Premium Point Investments LP, a Securities and Exchange Commission (SEC) registered investment advisor headquartered in New York, New York, as well as its chief executive officer, Anilesh Ahuja (also known as Neil Ahuja), portfolio manager, Amin Majidi, and trader, Jeremy Shor, have collectively been charged by SEC in a Complaint alleging that they have committed, inter alia, securities fraud . Securities and Exchange Commission v. Premium Point Investments LP, et al., Case No. 1:18-cv-04145 (S.D.N.Y. May 8, 2018).

According to the Complaint, between September of 2015 and March of 2016, Premium Point – an adviser which at one point managed billions of dollars in assets – experienced deterioration in the performance of its investment funds, wherein some of the primary investors of those funds requested substantial redemptions. Apparently, Majidi and Ahuja aimed to conceal the poor performance of the funds by inflating the value of securities held within those funds in order to prevent redemptions and encourage the funds’ investors to contribute to a new fund offered by the adviser.

The Complaint stated that Shor and another trader working for Premium Point were pressured by Majidi and Ahuja to utilize two levers as a mechanism to inflate the securities’ values. The first lever seemingly involved the two traders procuring inflated price quotes from a registered representative of a brokerage firm in the region. The Complaint alleged that in return, the traders promised to direct securities trades to that brokerage firm so that the brokerage firm could generate commissions. Apparently, the inflated price quotes were utilized by Premium Point to produce calculations of Premium Point funds’ valuations, and those valuations were subsequently reported to the funds’ investors.

The Complaint stated that the second lever involved the use of imputed mid-point prices by the traders to inflate values of securities held within the funds. Premium Point ostensibly informed investors about its use of mid-point pricing in the portfolios of the funds for purposes of valuing those funds. However, investors were reportedly unaware that Premium Point imputed the securities’ mid-point prices despite its capability of instead procuring the securities’ mid-point price from a broker. This imputation was seemingly accomplished by Premium Point taking a security’s bid price and adding one-half the spread between the bid and ask prices on a sector of securities rather than the spread of a specific security.

Majidi, Ahuja and Shor were alleged in the Complaint to have been knowledgeable about imputed mid-point pricing substantially inflating values of the securities held within portfolios of the funds. Majidi and Ahuja were apparently informed by a large prospective Premium Point investor that the prospective investor would not make a contribution to the fund based upon Premium Point’s proposed use of mid-point pricing in the portfolio valuation process due to Premium Point having too much control over how the fund’s portfolio would be valued.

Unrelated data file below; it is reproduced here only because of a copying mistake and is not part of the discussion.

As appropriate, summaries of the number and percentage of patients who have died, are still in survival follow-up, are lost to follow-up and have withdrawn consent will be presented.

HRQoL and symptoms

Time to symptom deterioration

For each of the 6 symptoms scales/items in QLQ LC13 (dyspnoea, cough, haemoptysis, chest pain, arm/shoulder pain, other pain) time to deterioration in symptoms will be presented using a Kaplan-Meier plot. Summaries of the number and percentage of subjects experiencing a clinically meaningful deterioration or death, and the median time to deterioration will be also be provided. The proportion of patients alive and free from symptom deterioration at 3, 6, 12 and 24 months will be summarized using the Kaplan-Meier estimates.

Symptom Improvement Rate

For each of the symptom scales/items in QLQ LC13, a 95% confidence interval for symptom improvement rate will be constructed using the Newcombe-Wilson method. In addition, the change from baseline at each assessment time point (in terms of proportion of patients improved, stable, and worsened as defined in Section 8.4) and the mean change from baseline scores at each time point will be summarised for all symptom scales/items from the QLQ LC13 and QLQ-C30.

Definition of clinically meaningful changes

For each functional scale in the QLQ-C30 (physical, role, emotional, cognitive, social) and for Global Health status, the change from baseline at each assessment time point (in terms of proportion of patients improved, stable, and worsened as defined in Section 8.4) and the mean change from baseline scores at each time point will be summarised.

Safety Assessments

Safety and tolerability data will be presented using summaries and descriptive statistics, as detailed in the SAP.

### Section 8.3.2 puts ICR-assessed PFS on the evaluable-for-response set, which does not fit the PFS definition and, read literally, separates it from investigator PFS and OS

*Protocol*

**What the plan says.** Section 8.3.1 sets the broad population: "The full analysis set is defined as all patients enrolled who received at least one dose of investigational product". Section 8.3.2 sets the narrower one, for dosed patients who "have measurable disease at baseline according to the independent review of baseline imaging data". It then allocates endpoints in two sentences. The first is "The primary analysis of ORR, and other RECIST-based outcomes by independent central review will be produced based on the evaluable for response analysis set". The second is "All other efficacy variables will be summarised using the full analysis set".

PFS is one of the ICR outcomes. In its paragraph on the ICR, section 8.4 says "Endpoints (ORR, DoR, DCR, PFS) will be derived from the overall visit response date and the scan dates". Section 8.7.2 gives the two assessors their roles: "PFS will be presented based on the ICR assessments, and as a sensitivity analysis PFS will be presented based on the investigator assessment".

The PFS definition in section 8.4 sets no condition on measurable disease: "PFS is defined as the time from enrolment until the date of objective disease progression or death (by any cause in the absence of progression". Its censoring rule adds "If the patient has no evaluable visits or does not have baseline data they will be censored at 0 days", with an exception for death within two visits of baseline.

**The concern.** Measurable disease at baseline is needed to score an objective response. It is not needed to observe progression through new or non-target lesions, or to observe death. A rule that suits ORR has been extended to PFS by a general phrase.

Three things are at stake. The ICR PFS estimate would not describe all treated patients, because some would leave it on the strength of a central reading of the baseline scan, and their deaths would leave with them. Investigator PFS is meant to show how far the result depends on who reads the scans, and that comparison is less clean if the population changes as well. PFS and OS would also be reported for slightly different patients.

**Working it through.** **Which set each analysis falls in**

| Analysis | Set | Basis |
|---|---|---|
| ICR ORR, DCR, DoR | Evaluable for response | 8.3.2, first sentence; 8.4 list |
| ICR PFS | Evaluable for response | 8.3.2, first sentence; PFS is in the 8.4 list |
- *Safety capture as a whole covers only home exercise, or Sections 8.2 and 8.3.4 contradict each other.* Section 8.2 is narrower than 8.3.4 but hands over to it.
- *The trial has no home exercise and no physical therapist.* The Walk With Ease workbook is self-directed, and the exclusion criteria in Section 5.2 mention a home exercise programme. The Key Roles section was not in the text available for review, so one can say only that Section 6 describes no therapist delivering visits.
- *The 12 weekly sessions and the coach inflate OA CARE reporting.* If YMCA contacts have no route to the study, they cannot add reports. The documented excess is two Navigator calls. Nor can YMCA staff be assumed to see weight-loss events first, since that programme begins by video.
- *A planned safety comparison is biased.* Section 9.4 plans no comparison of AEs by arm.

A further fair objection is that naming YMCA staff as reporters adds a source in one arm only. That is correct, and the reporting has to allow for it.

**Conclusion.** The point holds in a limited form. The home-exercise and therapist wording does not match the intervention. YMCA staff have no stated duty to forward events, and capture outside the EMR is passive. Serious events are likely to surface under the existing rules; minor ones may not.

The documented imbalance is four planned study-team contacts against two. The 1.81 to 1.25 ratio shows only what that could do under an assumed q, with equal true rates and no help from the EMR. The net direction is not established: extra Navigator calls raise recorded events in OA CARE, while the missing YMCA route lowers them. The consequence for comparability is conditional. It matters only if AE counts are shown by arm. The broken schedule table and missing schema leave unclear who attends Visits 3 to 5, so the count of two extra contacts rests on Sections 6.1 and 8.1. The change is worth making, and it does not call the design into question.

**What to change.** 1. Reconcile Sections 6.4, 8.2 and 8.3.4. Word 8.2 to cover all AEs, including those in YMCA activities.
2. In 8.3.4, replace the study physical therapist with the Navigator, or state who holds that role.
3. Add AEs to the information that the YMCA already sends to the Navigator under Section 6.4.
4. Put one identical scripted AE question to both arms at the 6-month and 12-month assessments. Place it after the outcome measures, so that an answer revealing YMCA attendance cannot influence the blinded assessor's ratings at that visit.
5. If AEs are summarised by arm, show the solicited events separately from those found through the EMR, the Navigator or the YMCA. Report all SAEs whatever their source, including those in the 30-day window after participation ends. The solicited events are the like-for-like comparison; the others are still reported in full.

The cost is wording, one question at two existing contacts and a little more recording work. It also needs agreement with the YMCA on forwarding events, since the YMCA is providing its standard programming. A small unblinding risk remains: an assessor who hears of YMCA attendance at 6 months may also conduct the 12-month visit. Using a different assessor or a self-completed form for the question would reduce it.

The Complaint stated that the imputed mid-point pricing provision had eventually been removed from Premium Point’s proposed pricing policy. Once the final pricing policy was adopted by Premium Point, that large investor contributed a significant sum in one of Premium Point’s funds. The Complaint alleged that unbeknownst to that investor and others that followed, the removal of the mid-point pricing provision from the policy did not prevent the firm from utilizing imputed mid-point prices in the valuation of the portfolios – Premium Point persisted in utilizing imputed mid-point prices for years.

SEC alleged that the execution of Premium Point’s fraudulent valuation scheme resulted in Premium Point reporting inflated month-end net asset values as well as inflated month-end and annual fund performance to Premium Point’s existing and prospective investor base. Premium Point was seemingly able to generate exorbitant fees as a result.

Apparently, Premium Point’s scheme buckled when the firm faced serious obstacles in satisfying redemption requests – the securities were not able to be sold at inflated prices. The Complaint stated that between September of 2015 and March of 2016, Premium Point funds were overvalued by fourteen percent per month on average.

Consequently, SEC alleged that the defendants’ actions were violative of Securities Exchange Act of 1934 Section 10(b), Rule 10b-5(a) and (c), as well as Securities Act of 1933 Section 17(a)(1) and (3). SEC also alleged that the firm, Majidi and Ahuja violated Investment Advisers Act of 1940 Sections 206(1), 206(2), 206(4) and Rule 206(4)-8(a)(2). Shor was alleged to have aided and abetted the firm’s, Ahuja’s and Majidi’s Advisers Act violations.

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